The Irish Courts System exists in what is called a ‘common law’ jurisdiction. It shares this with other English speaking countries, such as the UK, USA, Canada, Australia and New Zealand; and some non-English speaking countries, such as India.
The system originates from the English legal system. Common-law legal systems place greater emphasis on previous court decisions than do ‘civil-law’ jurisdictions, such as those in France and other European countries. Those legal systems originate from Roman Law and, more recently, the legal framework put in place by Napoleon Bonaparte.
This means that lawyers working in common-law jurisdictions like Ireland need to work more closely with case-law (previous cases that have come before the courts) than do lawyers operating in civil-law countries. Irish courts are bound by their previous decisions and this is known as the principle of stare-decisis.
The Irish legal system is broadly divided into two branches: the civil side and the criminal side, each with its own specialised courts.
Civil courts hear cases involving disputes between individuals, organisations or the State. These disputes may concern anything from an injury caused in a car accident to a contested corporate take-over.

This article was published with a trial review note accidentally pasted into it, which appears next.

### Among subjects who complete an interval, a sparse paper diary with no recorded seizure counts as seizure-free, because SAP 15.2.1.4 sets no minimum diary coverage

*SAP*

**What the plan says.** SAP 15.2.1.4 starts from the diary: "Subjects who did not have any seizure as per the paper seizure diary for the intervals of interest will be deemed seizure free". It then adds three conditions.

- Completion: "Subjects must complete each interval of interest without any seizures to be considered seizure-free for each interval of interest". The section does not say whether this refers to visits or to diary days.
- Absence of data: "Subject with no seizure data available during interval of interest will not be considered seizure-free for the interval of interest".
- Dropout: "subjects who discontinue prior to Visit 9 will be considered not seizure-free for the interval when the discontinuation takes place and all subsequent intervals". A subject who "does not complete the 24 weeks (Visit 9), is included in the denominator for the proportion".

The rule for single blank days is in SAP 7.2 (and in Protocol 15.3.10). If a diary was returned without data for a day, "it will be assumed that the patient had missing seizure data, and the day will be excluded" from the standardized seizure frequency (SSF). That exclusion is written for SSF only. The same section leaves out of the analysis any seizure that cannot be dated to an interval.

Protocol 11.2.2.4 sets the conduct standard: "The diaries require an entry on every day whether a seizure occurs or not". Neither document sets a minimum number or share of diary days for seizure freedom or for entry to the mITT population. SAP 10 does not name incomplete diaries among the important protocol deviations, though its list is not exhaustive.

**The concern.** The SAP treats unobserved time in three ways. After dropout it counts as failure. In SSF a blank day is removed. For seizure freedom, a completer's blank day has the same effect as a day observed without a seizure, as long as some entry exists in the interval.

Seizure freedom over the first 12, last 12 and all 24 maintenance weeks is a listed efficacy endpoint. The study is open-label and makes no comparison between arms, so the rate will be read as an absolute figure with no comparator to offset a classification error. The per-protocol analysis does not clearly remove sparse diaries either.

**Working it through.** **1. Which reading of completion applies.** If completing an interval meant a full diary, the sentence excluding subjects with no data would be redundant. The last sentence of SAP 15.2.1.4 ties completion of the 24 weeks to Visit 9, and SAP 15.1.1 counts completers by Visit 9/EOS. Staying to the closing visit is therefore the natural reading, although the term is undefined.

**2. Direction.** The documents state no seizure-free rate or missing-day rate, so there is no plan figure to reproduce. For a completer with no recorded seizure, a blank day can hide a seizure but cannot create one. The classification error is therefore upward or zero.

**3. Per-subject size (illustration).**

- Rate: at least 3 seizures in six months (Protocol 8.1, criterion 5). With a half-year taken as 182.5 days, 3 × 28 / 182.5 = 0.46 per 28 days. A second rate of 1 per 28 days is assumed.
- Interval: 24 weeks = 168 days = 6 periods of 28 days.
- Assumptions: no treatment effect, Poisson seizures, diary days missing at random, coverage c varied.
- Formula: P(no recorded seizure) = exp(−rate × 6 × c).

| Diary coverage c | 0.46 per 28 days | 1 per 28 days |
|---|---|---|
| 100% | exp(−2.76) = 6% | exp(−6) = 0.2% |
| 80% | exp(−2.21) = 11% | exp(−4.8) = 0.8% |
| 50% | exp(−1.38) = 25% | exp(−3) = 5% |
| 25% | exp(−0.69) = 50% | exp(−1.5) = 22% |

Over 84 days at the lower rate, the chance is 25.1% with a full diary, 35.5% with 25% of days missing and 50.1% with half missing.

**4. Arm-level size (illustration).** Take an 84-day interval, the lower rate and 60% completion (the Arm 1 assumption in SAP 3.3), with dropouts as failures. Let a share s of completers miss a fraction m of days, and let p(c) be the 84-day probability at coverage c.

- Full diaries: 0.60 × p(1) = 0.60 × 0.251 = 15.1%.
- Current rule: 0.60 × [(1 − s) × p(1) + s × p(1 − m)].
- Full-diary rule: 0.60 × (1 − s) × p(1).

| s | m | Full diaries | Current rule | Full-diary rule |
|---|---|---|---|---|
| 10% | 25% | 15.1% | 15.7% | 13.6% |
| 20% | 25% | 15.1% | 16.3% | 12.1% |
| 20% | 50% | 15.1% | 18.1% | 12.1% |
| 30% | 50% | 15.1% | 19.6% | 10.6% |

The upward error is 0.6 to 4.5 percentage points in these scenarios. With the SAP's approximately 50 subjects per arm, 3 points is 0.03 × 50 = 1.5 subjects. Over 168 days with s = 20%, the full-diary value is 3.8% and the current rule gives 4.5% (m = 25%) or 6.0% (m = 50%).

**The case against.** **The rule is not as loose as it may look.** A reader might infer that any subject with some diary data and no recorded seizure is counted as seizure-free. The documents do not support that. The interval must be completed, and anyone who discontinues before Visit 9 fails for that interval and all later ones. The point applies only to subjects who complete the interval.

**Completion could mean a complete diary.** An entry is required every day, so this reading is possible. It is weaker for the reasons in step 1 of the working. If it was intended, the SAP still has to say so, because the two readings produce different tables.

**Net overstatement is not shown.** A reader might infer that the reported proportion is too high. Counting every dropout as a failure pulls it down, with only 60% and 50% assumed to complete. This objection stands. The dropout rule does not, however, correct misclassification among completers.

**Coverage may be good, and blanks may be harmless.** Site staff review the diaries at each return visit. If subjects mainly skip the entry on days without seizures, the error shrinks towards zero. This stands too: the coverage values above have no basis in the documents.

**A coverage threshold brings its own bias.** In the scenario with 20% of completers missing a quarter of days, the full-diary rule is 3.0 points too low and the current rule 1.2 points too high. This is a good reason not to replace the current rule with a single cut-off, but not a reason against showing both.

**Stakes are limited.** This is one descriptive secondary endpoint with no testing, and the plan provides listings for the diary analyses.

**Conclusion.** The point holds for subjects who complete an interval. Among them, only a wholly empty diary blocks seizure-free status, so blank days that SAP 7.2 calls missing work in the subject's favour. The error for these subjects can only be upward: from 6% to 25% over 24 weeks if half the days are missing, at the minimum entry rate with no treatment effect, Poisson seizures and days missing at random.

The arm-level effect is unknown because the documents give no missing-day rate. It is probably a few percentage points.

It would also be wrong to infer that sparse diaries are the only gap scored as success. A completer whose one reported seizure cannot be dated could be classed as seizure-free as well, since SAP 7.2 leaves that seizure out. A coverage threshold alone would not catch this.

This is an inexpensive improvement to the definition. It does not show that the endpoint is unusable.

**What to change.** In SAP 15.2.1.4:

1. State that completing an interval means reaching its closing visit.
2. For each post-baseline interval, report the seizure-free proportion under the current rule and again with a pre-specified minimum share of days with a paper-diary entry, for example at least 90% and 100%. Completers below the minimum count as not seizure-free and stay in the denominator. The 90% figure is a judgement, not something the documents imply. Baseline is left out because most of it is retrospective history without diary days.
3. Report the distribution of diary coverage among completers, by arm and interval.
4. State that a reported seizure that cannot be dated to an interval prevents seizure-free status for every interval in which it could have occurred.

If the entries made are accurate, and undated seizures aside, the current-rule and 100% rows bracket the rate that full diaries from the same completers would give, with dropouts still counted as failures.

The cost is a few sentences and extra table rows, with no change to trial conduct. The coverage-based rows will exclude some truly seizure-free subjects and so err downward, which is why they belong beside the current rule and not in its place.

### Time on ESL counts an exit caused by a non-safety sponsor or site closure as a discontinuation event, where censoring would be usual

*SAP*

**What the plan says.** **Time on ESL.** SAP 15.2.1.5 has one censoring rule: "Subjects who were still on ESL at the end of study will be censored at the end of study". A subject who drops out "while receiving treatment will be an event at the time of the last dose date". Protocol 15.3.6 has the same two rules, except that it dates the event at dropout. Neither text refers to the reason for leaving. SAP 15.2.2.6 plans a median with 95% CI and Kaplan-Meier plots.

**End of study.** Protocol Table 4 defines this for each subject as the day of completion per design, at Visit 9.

In civil cases the plaintiff (someone who takes a civil action in a court of law) sues the defendant (someone against whom an action or claim is brought) for compensation for the wrong caused. The compensation for damages caused is usually money. The different courts can hear cases for compensation of certain amounts. These are:
in the District Court claims up to €15,000
in the Circuit Court claims between €15,000 and €75,000
in the High Court claims above €75,000
The Criminal Courts deal with prosecutions brought by the State against people accused of anti-social behaviour – from petty theft to murder.
The Court of Appeal Act 2014 which was signed into law on 20 July, provides for the establishment of a general Court of Appeal which will sit between the High and Supreme Courts. It is the default court for all appeals from decisions of the High Court and its decision is final (save in certain limited circumstances).
The Supreme Court, as a court of last resort, should only hear cases of public significance or cases where an important aspect of the law or the Constitution is in issue.
Ireland is a member of the European Union. Disputes involving European law raised in the Irish courts may be referred to the European Court of First Instance and, or, the European Court of Justice.
Generally, the same judges deal with all classes of cases, sitting from time to time for civil or criminal cases, as needed.
The Supreme Court, the Court of Appeal and the High Court are referred to as ‘The Superior Courts’. Separate rules apply to the Superior Courts, the Circuit Court and the District Court. They can be found at the website for the Irish Courts Service http://www.courts.ie
The Irish Courts system - The Courts Service